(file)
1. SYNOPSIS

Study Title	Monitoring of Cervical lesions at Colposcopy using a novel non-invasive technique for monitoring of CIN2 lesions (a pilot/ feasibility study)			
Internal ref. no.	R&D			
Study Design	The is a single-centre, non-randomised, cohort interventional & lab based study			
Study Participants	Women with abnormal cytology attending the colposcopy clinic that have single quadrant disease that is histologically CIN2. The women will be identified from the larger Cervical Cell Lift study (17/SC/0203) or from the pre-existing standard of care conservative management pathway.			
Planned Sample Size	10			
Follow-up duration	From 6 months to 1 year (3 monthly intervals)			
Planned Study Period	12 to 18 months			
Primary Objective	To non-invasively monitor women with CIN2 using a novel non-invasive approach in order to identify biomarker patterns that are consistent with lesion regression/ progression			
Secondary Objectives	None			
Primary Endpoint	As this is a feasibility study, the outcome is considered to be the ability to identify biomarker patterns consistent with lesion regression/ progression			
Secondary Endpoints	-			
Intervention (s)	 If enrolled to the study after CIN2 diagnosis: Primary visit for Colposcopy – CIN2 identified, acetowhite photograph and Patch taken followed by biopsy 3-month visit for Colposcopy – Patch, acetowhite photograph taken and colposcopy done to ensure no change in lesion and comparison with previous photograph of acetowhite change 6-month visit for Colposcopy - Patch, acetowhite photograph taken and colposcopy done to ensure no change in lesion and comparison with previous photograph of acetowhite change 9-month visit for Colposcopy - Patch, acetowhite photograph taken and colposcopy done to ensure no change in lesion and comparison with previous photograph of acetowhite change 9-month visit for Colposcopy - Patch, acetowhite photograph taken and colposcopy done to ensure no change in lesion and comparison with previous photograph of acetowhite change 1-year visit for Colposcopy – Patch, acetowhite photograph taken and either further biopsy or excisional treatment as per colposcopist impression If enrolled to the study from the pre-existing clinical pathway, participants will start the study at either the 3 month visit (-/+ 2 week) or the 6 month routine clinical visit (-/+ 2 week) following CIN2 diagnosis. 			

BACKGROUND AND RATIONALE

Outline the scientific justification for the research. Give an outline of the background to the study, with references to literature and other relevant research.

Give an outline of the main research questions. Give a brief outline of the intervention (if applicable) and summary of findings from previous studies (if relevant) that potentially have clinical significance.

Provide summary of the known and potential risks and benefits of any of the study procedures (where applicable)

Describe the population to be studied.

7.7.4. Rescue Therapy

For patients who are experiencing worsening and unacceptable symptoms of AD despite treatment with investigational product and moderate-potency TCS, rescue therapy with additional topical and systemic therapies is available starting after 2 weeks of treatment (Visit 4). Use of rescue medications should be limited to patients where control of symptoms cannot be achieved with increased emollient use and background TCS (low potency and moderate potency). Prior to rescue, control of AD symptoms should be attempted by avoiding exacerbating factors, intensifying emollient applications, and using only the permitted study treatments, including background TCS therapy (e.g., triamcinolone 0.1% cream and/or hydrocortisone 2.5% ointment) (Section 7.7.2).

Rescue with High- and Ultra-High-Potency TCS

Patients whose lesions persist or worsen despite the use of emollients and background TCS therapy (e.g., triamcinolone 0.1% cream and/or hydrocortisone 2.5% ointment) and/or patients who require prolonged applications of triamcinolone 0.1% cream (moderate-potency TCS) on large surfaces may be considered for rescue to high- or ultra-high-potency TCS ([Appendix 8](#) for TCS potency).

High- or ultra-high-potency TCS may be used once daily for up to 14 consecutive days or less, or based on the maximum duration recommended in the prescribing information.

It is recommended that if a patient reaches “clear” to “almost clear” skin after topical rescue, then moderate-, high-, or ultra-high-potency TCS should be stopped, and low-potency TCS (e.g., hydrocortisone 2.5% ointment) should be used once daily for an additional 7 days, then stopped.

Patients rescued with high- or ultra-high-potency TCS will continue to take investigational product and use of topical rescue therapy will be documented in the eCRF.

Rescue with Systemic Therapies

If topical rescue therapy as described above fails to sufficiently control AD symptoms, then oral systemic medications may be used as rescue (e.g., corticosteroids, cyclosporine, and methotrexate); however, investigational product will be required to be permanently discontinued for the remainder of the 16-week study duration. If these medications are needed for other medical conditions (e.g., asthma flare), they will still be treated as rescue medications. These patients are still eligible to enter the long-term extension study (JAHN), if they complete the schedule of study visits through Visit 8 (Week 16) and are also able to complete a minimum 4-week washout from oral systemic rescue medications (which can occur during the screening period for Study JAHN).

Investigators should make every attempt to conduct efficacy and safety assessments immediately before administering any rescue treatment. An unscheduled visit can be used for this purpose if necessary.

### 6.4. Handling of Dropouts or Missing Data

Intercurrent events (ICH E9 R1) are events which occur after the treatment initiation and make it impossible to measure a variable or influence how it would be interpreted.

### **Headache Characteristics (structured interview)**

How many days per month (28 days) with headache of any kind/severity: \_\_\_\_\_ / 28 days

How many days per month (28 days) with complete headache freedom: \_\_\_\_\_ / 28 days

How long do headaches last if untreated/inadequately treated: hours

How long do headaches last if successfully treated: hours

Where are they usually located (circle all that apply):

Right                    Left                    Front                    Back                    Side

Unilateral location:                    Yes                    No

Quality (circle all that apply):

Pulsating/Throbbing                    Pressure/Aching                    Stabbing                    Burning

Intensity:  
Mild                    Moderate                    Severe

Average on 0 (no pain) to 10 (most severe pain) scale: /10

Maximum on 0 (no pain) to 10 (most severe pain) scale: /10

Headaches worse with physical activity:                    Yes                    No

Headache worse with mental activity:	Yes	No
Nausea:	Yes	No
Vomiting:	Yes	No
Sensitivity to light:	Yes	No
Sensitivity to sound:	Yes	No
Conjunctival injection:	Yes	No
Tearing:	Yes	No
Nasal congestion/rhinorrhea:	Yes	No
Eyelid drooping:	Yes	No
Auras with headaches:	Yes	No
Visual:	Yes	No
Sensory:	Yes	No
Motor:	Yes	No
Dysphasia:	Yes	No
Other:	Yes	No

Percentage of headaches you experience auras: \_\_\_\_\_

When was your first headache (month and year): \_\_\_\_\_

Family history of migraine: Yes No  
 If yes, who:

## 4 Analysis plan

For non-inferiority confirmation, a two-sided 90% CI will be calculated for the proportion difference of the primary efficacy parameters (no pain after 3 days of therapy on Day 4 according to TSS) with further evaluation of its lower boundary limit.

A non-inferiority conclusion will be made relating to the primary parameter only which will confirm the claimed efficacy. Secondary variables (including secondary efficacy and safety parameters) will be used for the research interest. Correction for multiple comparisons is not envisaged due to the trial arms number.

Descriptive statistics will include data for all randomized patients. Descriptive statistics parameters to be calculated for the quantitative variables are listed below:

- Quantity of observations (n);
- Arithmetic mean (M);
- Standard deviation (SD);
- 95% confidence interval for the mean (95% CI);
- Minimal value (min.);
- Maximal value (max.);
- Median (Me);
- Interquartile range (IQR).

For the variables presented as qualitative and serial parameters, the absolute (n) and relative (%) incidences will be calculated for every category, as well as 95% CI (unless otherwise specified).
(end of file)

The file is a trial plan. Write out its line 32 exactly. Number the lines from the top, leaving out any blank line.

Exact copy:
How many days per month (28 days) with headache of any kind/severity: \_\_\_\_\_ / 28 days